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Insurance Company of Illinois v. Brown

Illinois Appellate Court

August 04, 2000


The opinion of the court was delivered by: Justice Campbell


This is a dispute among insurance companies. Plaintiff, Insurance Company of Illinois (ICI), filed a declaratory action against Potomac Insurance company of Illinois (Potomac), American Service Insurance Company (American Service), and Victor, Diane and Dennis Brown, the insureds (collectively, defendants), under ICI's policy, seeking a declaration that it owed no coverage to Dennis Brown for injuries he sustained while riding as a passenger in a vehicle driven by an uninsured motorist. ICI and defendants filed cross-motions for summary judgment, and the circuit court of Cook County entered judgment in favor of defendants and against ICI, holding that all three policies provided uninsured motorist coverage to Dennis Brown up to a combined maximum of $500,000, to be contributed by each insurer on a pro rata basis.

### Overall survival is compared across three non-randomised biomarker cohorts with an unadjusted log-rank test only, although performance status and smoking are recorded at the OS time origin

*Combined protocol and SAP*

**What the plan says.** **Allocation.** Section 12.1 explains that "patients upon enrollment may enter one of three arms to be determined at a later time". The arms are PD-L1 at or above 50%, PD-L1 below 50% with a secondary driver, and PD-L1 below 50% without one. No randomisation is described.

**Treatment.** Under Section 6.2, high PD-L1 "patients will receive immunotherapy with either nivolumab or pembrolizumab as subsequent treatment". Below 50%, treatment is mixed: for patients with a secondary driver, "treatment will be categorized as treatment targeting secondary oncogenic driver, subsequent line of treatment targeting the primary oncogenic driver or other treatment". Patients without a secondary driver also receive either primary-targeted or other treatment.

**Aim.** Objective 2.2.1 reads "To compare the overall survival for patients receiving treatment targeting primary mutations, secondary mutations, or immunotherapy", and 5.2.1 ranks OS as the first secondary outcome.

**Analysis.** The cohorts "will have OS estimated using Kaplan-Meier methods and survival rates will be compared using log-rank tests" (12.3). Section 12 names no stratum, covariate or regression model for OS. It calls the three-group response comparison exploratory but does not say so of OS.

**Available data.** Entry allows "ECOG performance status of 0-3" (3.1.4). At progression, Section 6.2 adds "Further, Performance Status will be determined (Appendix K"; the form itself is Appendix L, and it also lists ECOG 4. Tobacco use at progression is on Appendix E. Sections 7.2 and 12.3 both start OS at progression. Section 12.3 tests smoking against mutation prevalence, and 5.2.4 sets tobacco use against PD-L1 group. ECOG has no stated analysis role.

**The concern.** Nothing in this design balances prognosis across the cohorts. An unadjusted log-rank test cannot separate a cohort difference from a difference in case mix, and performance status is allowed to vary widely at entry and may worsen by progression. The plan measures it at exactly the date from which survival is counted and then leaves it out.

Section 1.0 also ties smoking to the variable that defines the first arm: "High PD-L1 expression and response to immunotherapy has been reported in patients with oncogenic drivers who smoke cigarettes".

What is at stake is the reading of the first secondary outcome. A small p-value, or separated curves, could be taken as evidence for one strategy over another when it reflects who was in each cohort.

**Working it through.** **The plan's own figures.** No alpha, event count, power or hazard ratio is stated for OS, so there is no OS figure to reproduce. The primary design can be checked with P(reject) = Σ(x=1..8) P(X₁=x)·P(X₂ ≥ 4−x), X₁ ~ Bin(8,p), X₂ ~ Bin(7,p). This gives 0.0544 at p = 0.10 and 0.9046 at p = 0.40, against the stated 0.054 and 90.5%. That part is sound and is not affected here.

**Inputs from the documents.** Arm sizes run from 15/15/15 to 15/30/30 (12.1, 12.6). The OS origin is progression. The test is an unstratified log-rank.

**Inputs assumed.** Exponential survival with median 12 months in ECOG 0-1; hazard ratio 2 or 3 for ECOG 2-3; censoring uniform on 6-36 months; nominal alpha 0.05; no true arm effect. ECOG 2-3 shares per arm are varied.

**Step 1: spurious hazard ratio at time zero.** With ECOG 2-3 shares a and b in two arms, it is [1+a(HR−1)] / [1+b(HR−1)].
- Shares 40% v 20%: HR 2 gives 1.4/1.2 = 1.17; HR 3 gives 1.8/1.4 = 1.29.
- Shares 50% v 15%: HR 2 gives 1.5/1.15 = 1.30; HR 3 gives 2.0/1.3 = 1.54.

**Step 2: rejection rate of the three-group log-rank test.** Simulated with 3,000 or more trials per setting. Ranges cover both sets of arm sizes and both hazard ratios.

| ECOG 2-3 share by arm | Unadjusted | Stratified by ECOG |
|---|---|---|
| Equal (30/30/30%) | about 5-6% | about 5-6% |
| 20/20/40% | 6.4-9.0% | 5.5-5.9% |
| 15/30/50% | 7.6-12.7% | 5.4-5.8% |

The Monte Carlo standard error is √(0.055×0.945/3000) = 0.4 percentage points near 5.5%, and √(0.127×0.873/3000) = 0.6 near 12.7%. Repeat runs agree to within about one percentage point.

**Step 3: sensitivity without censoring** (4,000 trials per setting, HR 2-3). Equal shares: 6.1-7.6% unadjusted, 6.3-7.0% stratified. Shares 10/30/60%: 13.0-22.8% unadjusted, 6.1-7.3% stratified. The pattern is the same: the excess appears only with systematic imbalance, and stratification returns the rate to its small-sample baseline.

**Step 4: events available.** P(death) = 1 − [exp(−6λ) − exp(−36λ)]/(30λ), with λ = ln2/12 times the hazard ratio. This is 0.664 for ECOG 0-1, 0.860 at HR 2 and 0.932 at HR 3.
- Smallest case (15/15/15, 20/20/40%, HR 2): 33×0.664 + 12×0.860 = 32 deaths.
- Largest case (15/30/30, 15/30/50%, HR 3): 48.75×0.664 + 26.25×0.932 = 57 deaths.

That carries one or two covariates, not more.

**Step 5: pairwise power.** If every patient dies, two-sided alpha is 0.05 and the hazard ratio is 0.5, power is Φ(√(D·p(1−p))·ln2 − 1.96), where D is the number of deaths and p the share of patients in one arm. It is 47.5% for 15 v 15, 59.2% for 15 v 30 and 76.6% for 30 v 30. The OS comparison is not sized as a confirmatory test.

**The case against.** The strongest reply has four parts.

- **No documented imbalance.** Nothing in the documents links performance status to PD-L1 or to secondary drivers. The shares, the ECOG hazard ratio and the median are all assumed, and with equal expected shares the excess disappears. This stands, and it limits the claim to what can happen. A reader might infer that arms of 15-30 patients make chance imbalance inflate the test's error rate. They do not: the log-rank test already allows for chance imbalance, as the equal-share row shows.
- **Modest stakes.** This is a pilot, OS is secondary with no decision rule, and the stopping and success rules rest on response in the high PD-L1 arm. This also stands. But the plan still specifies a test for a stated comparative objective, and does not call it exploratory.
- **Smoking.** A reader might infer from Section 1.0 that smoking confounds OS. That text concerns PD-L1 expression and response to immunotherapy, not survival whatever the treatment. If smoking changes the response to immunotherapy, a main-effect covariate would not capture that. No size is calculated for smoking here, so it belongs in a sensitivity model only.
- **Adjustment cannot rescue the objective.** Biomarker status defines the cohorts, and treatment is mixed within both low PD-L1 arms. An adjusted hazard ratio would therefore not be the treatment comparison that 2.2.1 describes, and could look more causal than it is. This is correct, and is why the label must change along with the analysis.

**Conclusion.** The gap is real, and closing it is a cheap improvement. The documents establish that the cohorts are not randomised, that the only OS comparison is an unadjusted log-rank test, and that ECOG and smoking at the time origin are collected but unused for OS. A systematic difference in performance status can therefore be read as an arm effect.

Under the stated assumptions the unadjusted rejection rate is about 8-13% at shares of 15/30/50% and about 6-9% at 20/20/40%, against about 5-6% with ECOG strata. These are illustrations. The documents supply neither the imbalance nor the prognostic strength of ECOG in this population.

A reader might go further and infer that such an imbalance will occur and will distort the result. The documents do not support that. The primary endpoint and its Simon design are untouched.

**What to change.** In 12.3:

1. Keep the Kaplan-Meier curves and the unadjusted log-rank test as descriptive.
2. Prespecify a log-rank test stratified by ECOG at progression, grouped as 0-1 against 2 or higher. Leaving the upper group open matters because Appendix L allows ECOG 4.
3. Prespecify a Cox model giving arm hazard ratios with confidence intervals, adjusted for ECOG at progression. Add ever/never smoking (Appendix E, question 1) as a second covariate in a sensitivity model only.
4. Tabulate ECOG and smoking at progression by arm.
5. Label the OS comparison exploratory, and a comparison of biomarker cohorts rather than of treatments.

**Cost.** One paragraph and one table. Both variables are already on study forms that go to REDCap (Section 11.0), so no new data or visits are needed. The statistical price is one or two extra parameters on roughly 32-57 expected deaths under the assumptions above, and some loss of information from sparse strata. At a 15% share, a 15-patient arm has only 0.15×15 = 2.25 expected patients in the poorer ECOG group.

On appeal, ICI contends that the trial court erred in determining that ICI owed coverage to the Brown's for Dennis' accident on the following bases: (1) the Brown's coverage under the ICI policy lapsed as a result of automatic termination; (2) the "known loss" doctrine prevents coverage for an occurrence which takes place at the end of the policy period; and (3) the ICI policy was properly rescinded due to material omissions by the Browns. For the following reasons, we affirm the judgment of the trial court.


The following facts are relevant to this appeal. In June 1993, Victor and Diane Brown (the Browns) were insured under an automobile liability policy issued by ICI. The Browns' son, Dennis, owned his own automobile, a Ford Mustang, which was insured under a separate liability policy issued by American Service. The Browns' policy with ICI was due to be renewed, and sometime in June 1993, the Browns received a renewal notice and invoice from ICI for a premium of $2127.